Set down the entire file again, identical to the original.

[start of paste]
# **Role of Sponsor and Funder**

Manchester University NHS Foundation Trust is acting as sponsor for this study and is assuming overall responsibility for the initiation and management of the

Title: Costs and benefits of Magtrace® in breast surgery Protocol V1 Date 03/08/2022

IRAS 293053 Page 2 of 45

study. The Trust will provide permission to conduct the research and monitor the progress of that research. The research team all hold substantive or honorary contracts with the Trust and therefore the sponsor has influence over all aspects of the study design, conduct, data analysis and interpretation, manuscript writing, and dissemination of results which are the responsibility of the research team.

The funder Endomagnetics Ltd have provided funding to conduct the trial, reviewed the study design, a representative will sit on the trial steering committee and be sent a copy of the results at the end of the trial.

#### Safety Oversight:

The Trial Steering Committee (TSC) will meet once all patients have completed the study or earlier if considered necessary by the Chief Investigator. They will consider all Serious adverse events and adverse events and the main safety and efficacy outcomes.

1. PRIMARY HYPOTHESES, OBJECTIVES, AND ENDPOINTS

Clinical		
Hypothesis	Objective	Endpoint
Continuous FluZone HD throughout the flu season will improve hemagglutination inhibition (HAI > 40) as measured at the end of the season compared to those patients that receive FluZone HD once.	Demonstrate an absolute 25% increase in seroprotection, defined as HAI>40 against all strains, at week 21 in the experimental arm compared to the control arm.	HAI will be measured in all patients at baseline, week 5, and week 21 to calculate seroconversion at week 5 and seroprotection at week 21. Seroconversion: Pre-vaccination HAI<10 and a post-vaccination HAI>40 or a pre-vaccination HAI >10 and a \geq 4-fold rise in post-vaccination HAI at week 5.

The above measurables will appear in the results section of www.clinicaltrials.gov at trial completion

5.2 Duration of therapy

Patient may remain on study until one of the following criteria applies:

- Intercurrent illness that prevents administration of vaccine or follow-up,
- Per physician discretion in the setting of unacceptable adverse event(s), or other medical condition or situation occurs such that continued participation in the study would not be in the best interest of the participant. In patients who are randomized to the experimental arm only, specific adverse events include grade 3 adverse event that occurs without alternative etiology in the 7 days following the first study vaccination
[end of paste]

# **Role of Sponsor and Funder**

Manchester University NHS Foundation Trust is acting as sponsor for this study and is assuming overall responsibility for the initiation and management of the

Title: Costs and benefits of Magtrace® in breast surgery Protocol V1 Date 03/08/2022

IRAS 293053 Page 2 of 45

study. The Trust will provide permission to conduct the research and monitor the progress of that research. The research team all hold substantive or honorary contracts with the Trust and therefore the sponsor has influence over all aspects of the study design, conduct, data analysis and interpretation, manuscript writing, and dissemination of results which are the responsibility of the research team.

The funder Endomagnetics Ltd have provided funding to conduct the trial, reviewed the study design, a representative will sit on the trial steering committee and be sent a copy of the results at the end of the trial.

#### Safety Oversight:

The Trial Steering Committee (TSC) will meet once all patients have completed the study or earlier if considered necessary by the Chief Investigator. They will consider all Serious adverse events and adverse events and the main safety and efficacy outcomes.

1. PRIMARY HYPOTHESES, OBJECTIVES, AND ENDPOINTS

Clinical		
Hypothesis	Objective	Endpoint
Continuous FluZone HD throughout the flu season will improve hemagglutination inhibition (HAI > 40) as measured at the end of the season compared to those patients that receive FluZone HD once.	Demonstrate an absolute 25% increase in seroprotection, defined as HAI>40 against all strains, at week 21 in the experimental arm compared to the control arm.	HAI will be measured in all patients at baseline, week 5, and week 21 to calculate seroconversion at week 5 and seroprotection at week 21. Seroconversion: Pre-vaccination HAI<10 and a post-vaccination HAI>40 or a pre-vaccination HAI >10 and a \geq 4-fold rise in post-vaccination HAI at week 5.

The above measurables will appear in the results section of www.clinicaltrials.gov at trial completion

5.2 Duration of therapy

Patient may remain on study until one of the following criteria applies:

- Intercurrent illness that prevents administration of vaccine or follow-up,
- Per physician discretion in the setting of unacceptable adverse event(s), or other medical condition or situation occurs such that continued participation in the study would not be in the best interest of the participant. In patients who are randomized to the experimental arm only, specific adverse events include grade 3 adverse event that occurs without alternative etiology in the 7 days following the first study vaccination